Holy Week in Catalonia

Catalonia, like the rest of Spain and other countries in the world where the Christian religion is predominant, celebrates Holy Week with the arrival of spring, a time full of tradition and worship that floods the streets with devout and curious people who want to take part in this commemoration of Jesus Christ. So deeply rooted is this celebration that many tourists, both national and international, come to Spain to discover the Spanish traditions and the liturgies established by this religion.   

Large cities such as Barcelona, as well as towns on Costa Dorada and Costa Brava, join in this religious festivity, with numerous events and processions. If you want to get to these destinations, we recommend the shared transfer services and private transfer services, low-cost and sustainable, offered by Shuttle2Sun, depending on the destination, from Barcelona airport, Barcelona port and Camp de Tarragona AVE train station.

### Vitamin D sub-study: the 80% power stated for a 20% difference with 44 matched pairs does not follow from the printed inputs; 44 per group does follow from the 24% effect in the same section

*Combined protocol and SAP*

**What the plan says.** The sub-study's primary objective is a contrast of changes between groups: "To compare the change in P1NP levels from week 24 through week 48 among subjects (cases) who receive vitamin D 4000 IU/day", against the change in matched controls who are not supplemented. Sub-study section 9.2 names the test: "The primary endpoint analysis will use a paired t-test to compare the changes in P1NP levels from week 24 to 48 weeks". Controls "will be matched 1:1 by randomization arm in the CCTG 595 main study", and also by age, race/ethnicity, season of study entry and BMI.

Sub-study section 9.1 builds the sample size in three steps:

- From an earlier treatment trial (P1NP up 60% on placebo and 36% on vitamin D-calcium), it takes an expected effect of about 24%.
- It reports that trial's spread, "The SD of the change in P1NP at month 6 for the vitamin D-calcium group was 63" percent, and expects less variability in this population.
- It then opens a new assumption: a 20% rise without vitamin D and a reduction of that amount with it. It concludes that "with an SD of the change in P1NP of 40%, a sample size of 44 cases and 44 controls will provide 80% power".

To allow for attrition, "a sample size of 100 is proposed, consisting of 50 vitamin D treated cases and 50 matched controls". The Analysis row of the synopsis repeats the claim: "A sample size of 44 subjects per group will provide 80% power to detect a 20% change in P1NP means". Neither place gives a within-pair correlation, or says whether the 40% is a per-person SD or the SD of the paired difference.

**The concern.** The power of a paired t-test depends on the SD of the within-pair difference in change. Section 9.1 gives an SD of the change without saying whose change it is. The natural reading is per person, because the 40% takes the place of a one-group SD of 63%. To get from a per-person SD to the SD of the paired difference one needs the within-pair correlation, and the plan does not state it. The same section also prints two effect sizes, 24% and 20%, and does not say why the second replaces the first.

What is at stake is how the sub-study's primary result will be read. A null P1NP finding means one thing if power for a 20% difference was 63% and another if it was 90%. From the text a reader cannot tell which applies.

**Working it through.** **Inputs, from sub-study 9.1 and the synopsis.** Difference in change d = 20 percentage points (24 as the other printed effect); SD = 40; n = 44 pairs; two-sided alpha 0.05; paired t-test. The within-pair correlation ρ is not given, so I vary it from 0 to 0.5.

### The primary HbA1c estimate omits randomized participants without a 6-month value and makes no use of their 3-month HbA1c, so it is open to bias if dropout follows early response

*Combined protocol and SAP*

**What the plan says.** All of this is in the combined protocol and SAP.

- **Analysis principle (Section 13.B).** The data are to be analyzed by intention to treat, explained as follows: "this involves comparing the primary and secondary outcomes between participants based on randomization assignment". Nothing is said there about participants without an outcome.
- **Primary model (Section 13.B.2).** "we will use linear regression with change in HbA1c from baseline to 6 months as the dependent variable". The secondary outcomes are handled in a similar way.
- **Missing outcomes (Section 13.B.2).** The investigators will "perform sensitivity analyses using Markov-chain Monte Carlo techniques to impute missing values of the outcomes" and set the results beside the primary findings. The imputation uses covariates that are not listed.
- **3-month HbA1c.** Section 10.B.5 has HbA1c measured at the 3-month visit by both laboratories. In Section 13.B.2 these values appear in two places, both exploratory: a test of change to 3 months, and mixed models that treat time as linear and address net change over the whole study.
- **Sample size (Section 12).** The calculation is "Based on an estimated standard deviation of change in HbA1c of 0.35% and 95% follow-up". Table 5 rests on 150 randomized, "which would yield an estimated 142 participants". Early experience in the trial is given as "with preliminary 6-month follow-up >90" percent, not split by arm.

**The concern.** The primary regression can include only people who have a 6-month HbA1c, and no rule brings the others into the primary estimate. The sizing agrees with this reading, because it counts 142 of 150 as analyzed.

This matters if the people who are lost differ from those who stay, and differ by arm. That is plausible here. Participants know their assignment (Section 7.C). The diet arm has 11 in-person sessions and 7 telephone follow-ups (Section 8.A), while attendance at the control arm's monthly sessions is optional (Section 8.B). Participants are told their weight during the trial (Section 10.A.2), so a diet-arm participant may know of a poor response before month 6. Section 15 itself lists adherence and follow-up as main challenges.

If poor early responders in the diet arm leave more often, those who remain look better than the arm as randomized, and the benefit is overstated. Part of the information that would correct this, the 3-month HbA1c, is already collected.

Why do we celebrate Holy Week?  

Holy Week is a celebration that highlights the stages that make up the passion of Christ, including his arrest, condemnation, death on the cross and subsequent resurrection, according to the Four Gospels. This commemoration has been held since the Ancient Ages, when events began to be held in homage to this event in the life of Jesus Christ; and from the 4th century onwards, when it was decided to reinforce this event, with the establishment of what we now know as Holy Thursday and Good Friday.   

With the passing of the Middle Ages, processions began to be organised in the streets, representing the Stations of the Cross, and including, over the years, the processions and religious images that we see today at Holy Week.

This year, it will take place from Sunday, 24th of March, until the following Sunday, 31st of March, although, in the case of Catalonia, an extra day will be added, Easter Monday, in this case, 1st of April, in commemoration of Christ’s resurrection 

Liturgical events in Barcelona  

Holy Week in Barcelona begins on Palm Sunday, this year on 24th of March, with the traditional blessing of the palms and palmones, at 10.15 a.m. in the Cathedral and at 12 noon in the Sagrada Família. On this day you will be able to see the ‘Borriquita‘ procession from the parish church of Sant Agustí.